Stephen and Nnenna Ndukwe no doubt are proud of their son, Chinedum.
That's Cincinnati Bengals strong safety and former Notre Dame standout Chinedum Ndukwe (pronounced CHIN-uh-doom en-DUKE-way). A 2007 seventh-round draft pick, he has 13 starts over 25 games in two seasons with the Bengals.
His parents migrated from Nigeria in the 1970s with little, said Ndukwe, who was born in Charlottesville, Va., and raised in Powell, Ohio. They found a way to give their family the all-American dream.
Ndukwe showed with actions Saturday that family pride and love goes both ways.
Never miss a local story.
After taking part in the Bengals mock game at Georgetown College, Ndukwe headed for Lexington Green and Whole Foods Market. Teammates Chase Coffman, Marvin White, Frostee Rucker, Rey Maualuga and Antonio Chatman also showed up.
They posed for pictures, chatted with fans and signed cards, hats, shirts, jerseys, flags, footballs, mini-helmets and more.
A film crew from HBO's Hard Knocks documented the scene.
"Amazing time! Couldn't be any better," said Jennifer Schuchhardt, 22, who traveled from Cincinnati with friends Stefanie Petrman and Heather Patton for a three-day Bengals weekend. "We got a ton of pictures, autographs. It was great."
Petrman, 26, wore a Carson Palmer jersey and toted a large Kermit The Frog clad in a Chad Ochocinco jersey. No split loyalties, though.
"A Bengals fan is a Bengals fan," she said. "Either way, it's 'who dey.' It's the whole team. You can't wear them all."
Kermit, she says, loves to see Bengals and Reds games.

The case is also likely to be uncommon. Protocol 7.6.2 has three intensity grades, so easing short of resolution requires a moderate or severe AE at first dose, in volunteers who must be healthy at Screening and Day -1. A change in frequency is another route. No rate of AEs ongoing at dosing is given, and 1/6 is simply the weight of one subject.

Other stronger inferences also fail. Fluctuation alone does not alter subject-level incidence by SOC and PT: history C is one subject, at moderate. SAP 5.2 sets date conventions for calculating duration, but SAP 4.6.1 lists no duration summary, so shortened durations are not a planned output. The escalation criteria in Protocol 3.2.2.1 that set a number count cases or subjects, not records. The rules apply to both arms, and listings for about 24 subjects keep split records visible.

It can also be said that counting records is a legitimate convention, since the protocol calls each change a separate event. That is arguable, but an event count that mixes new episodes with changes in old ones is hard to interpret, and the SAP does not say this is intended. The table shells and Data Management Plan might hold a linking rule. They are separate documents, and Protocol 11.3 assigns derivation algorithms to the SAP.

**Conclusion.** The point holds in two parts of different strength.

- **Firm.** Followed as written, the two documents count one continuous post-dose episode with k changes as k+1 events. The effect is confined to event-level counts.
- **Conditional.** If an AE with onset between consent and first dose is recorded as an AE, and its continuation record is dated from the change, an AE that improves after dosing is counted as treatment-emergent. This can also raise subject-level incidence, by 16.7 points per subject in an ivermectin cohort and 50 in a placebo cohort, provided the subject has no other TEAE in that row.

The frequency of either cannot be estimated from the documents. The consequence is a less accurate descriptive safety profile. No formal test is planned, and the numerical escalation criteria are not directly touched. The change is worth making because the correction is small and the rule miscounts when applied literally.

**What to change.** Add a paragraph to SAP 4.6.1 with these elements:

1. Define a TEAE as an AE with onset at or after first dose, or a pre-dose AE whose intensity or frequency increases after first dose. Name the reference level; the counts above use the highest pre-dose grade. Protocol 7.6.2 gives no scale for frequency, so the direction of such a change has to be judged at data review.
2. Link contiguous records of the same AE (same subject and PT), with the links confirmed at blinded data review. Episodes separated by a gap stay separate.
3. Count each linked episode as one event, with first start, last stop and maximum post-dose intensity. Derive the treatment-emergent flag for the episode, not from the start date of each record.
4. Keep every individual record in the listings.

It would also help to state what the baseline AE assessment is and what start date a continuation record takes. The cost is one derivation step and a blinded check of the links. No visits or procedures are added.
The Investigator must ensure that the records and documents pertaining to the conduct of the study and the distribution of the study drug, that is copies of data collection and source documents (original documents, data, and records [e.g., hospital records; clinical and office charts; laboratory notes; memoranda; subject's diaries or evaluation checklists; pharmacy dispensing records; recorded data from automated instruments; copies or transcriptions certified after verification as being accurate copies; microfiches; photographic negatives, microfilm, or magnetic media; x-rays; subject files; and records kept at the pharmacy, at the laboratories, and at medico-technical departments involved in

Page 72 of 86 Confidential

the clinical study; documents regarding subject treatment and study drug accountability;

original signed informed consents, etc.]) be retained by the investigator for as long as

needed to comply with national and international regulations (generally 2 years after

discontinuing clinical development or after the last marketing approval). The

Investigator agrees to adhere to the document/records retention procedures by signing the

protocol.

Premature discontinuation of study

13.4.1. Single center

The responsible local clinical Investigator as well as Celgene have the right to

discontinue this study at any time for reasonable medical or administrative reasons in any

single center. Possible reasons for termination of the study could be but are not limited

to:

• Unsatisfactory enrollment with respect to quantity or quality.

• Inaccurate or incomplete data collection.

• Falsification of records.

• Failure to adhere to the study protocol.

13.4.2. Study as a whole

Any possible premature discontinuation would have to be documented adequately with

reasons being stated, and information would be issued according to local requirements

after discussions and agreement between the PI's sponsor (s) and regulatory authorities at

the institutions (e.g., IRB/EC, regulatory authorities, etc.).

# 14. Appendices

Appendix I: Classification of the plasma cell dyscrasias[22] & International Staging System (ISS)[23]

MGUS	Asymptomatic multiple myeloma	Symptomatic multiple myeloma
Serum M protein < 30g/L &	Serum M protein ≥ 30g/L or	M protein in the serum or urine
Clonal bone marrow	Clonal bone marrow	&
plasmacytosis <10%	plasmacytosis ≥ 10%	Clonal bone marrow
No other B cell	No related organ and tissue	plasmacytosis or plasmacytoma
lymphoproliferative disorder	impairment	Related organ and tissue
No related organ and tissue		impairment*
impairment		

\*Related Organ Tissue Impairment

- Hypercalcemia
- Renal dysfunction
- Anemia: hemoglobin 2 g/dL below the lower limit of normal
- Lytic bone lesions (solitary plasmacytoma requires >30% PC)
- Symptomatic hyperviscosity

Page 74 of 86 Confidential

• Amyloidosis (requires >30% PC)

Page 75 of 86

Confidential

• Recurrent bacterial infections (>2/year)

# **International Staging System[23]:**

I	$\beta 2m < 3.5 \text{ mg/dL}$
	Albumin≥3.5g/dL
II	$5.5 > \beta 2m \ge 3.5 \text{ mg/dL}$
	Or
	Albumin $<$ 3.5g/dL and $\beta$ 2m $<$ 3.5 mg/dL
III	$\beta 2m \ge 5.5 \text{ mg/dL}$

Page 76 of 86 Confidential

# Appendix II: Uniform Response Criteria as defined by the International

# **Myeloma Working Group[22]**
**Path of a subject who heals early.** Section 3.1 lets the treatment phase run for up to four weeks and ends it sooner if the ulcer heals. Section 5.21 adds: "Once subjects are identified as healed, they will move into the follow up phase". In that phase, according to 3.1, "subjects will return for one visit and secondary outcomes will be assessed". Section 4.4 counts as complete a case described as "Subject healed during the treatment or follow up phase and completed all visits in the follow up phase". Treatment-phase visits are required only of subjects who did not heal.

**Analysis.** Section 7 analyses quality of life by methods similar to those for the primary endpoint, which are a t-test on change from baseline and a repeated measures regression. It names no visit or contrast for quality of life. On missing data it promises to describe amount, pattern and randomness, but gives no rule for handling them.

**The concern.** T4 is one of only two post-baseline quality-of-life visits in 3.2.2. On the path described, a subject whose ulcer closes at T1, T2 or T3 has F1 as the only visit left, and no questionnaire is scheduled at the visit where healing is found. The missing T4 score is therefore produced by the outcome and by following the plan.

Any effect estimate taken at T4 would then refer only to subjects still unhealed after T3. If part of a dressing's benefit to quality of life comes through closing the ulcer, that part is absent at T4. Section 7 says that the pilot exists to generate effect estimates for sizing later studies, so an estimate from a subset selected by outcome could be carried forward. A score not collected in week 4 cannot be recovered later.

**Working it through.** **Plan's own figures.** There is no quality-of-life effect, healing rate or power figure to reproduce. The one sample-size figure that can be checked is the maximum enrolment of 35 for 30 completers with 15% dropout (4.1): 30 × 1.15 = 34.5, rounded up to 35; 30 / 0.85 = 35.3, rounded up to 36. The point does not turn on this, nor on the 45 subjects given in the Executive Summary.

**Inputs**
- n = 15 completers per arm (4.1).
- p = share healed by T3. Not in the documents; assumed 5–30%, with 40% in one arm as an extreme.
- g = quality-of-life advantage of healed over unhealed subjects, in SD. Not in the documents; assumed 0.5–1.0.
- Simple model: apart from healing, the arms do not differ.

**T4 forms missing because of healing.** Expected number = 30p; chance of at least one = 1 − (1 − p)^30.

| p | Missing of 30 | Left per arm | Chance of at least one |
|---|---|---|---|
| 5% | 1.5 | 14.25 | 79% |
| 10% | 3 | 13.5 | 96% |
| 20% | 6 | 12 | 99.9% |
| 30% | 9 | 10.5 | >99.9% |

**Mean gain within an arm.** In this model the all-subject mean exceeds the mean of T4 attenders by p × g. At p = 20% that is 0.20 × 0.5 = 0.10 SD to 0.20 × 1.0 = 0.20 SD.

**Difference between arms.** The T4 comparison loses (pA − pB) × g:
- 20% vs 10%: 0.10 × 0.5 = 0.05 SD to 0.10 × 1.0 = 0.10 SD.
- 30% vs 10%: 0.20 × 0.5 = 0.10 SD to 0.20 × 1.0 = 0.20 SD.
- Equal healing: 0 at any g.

As for the question that Bengal fans always ask — Who dey think gonna beat dem Bengals? — Patton led the three-voice response. "Nooo-body!"
Pleasing fans took a back seat to Ndukwe's main reason to be at the store, though.
In return for appearing, Whole Foods donated 5 percent of the day's net sales to the Ndukwe Foundation, which promotes "healthy eating initiatives."
"I was looking at some way to give back, and I was looking at what's really been the key components in making myself successful to this point in my life," Ndukwe said. "I think back to my upbringing and how my parents always stressed the important stuff, focusing on education. They always had us staying active in different sports to keep us out of trouble.
"And the last key component was eating healthy. There were few times that we'd eat out. There was always home-cooked meals, different fruits and vegetables and what not."
Ndukwe says he has been blessed in the way his parents raised him. And that others are not so blessed.
So promoting healthy eating, "especially (to) at-risk youth," has become his off-field passion.
On the field, his passion is making big plays. Although free-agent Roy Williams has pushed him to No. 2 on the depth chart, Ndukwe figures to contribute much.
In two seasons, he has two fumble returns for touchdowns and four interceptions. Despite losing five games to injury last year, he shared the team lead in sacks (three) and was seventh in tackles (77).
His goal for this season?
"Winning games," he said. "But, personally, just being that guy that the other team looks to try to game-plan for; that's my goal.
"I'm just trying to make plays. If there's a practice that goes by that I don't make a big play in, I'm sick to my stomach."
Spoken like someone who doesn't expect the Bengals to repeat a 4-11-1 season.
"I think we're going to shock some people," he said. "Shock the world, hopefully."